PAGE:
12. The Duchess of Cornwall: P: 30%; N: 31%; X: 33% [1% disapproval]
12. Princess Eugenie: P: 26%; N: 27%; X: 35% [1% disapproval
12. Princess Beatrice: P: 26%; N: 27%; X: 37% [1% disapproval]
15. The Duke of York: P: 12%; N: 61%; X: 21% [49% disapproval]

With Harry, Meghan and Camilla dropping one spot and Anne, Zara and Edward gaining one spot. As there are always error margins, I've tried to group the various royals with comparable numbers together by color.
Reply With Quote
  #526  
Old 07-26-2020, 05:51 PM
Somebody's Avatar
Heir Apparent
 
Join Date: Aug 2017
Location: Somewhere, Suriname
Posts: 4,678
Quote:
Originally Posted by Curryong View Post
Here is a YouGov poll from August 2019, in which Harry is second behind the Queen but ahead of both William and Kate.

https://www.townandcountrymag.com/so...als-poll-2019/

Another one from YouGov from 2018, in which Harry just pips the Queen for top spot.

https://www.vanityfair.com/style/201...-popular-royal
Thanks, that's helpful!

So, in the 6-months after his marriage about 77% had a positive opinion of him; around the time of his son's birth it had dropped to 71%; and now it's at 54% (including data of a year ago - so it's unlikely his lowest number).

Unfortunately, they only report 'positive opinion'; as to me the 'negative opinion' completes the picture but of course it can never be higher than whatever adds up to 100% - and typically between 20% and 35% are neutral.
Reply With Quote
  #527  
Old 07-26-2020, 06:08 PM
Somebody's Avatar
Heir Apparent
 
Join Date: Aug 2017
Location: Somewhere, Suriname
Posts: 4,678
What's also interesting in the YouGov-popularity poll are the correlations:

What other royals are popular, if someone likes ... (first three show highest correlation, last three show lowest correlation):
The Queen: William, Catherine, Anne (least: Beatrice, Edward, Eugenie)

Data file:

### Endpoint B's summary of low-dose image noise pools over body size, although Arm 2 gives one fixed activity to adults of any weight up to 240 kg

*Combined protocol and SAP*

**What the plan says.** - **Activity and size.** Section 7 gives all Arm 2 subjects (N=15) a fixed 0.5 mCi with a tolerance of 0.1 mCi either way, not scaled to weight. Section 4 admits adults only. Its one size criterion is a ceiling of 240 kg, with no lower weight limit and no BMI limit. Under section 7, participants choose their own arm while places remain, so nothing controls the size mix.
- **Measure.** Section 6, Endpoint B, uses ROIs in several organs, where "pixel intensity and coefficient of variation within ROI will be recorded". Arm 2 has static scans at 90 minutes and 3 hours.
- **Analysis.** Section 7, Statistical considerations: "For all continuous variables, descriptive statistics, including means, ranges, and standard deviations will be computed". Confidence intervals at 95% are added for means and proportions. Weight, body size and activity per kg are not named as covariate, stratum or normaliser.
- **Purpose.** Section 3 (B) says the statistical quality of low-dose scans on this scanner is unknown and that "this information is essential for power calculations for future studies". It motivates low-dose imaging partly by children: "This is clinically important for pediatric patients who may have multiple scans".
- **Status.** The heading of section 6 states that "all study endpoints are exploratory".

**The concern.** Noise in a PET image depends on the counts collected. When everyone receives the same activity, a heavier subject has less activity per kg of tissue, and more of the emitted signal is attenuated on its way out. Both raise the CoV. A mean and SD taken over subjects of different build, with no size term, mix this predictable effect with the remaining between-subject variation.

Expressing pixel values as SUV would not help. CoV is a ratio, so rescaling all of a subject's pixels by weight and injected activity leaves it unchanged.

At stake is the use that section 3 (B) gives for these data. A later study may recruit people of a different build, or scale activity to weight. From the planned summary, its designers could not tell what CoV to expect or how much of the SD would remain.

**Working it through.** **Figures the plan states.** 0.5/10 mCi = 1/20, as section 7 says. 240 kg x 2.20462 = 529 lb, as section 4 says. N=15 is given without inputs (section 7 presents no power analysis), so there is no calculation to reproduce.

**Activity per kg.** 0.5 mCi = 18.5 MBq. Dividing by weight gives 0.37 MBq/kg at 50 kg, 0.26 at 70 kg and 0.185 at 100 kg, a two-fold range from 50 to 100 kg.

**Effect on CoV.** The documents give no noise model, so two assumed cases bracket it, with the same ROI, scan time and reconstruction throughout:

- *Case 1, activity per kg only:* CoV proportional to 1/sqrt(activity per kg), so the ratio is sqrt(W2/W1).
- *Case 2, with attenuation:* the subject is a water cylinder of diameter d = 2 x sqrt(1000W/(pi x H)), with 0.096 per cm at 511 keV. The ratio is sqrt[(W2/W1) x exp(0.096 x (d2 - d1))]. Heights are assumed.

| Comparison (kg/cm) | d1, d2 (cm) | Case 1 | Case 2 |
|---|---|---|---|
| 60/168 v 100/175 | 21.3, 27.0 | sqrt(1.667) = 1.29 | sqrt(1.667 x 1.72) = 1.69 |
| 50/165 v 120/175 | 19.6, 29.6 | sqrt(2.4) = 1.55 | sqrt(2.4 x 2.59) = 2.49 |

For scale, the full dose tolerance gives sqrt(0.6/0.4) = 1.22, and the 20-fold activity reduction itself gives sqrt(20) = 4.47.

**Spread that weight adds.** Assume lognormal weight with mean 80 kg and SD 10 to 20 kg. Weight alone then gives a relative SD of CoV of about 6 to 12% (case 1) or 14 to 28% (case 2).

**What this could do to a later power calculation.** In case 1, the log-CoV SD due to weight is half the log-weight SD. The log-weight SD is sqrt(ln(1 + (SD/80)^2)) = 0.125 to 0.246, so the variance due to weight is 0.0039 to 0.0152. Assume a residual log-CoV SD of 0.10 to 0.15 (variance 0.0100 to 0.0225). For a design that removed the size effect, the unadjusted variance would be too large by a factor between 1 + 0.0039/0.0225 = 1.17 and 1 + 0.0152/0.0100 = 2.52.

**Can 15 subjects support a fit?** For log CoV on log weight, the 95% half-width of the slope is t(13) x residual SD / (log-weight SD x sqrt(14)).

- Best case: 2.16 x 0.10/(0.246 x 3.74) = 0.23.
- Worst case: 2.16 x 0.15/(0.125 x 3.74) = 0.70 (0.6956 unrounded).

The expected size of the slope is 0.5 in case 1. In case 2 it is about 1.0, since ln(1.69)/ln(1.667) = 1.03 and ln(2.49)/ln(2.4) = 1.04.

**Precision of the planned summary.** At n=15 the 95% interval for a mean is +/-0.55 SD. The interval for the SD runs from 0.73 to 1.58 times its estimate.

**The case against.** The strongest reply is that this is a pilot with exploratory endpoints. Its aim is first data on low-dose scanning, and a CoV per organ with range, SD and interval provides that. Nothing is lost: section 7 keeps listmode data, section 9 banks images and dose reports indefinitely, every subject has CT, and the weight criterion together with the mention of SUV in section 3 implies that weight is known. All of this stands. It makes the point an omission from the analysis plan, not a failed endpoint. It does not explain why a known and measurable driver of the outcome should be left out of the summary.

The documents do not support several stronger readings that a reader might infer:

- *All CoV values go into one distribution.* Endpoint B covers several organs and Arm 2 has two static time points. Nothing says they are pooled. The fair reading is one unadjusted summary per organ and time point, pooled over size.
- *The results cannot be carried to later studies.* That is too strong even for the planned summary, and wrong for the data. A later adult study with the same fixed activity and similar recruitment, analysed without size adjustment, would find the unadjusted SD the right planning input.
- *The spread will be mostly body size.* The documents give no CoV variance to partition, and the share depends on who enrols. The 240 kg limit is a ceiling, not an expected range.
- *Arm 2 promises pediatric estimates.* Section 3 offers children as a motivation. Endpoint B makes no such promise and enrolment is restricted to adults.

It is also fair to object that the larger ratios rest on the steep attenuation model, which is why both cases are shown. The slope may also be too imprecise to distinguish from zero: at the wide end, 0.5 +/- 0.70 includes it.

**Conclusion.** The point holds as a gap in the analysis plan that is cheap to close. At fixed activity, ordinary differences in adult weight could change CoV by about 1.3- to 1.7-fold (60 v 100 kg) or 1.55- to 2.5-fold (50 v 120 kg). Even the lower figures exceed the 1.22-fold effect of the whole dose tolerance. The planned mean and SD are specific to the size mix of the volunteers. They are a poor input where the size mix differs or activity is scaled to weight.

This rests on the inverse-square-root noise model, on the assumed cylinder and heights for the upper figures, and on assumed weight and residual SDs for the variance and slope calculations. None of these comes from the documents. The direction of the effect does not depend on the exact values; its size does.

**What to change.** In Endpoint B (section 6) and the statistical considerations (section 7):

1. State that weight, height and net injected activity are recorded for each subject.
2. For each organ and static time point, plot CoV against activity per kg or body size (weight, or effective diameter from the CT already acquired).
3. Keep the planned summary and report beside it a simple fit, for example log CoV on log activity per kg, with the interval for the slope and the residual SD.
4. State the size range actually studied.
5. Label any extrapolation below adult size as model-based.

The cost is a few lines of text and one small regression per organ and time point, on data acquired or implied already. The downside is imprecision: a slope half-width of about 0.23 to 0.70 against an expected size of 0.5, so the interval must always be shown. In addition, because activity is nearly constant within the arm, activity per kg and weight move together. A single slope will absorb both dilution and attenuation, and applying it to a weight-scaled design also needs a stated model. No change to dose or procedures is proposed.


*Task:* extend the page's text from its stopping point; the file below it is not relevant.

Philip: Charles, Queen, Anne (least: Eugenie, Meghan, Catherine)

William: Catherine, Queen, Anne (least: Philip, Edward, Andrew)
Catherine: William, Queen, Harry (least: Sophie, Edward, Philip)

Harry: Catherine, William, Meghan (least: Sophie, Edward, Andrew)
Meghan: Catherine, Eugenie, Harry (least: Philip, Andrew, Edward)

Charles: Philip, Queen, Anne (least: Eugenie, Harry, Meghan)
Camilla: Andrew, Catherine, Sophie (least: Anne, Harry, Eugenie)

Anne: Zara, Queen, William (least: Meghan, Eugenie, Camilla)
Zara: Anne, Edward, Eugenie (least: Philip, Andrew, Meghan)

Edward: Sophie, Charles, Zara (least: William, Harry, Meghan)
Sophie: Edward, Beatrice, Queen (least: Meghan, Philip, Harry)

Andrew: Beatrice, Camilla, Edward (least: Meghan, Harry, William)
Beatrice: Eugenie, Andrew, Sophie (least: Queen, Harry, Meghan)
Eugenie: Beatrice, Meghan, Zara (least: Camilla, Philip, Queen)

Some of these lists are rather interesting and unexpected!
Reply With Quote
  #528  
Old 07-26-2020, 06:30 PM
Heir Presumptive
 
Join Date: Oct 2013
Location: St Thomas, U.S. Minor Outlying Islands
Posts: 2,595
Thank you for presenting the data in an easy to read form!

As someone pointed out previously, excepting the Duke of York, even the least popular family members included in the poll have approximately as many positive opinions to balance the negative opinions, which is good news for the family.
Reply With Quote
  #529  
Old 07-27-2020, 04:44 AM
Duc_et_Pair's Avatar
Imperial Majesty
 
Join Date: Mar 2014
Location: City, Netherlands
Posts: 10,377
This diarrhoea of popularity polls on individual members of the royal family (including even somone as Mrs Michael Tindall) still does not give the answer on the topic of this thread: support for the monarchy in the UK.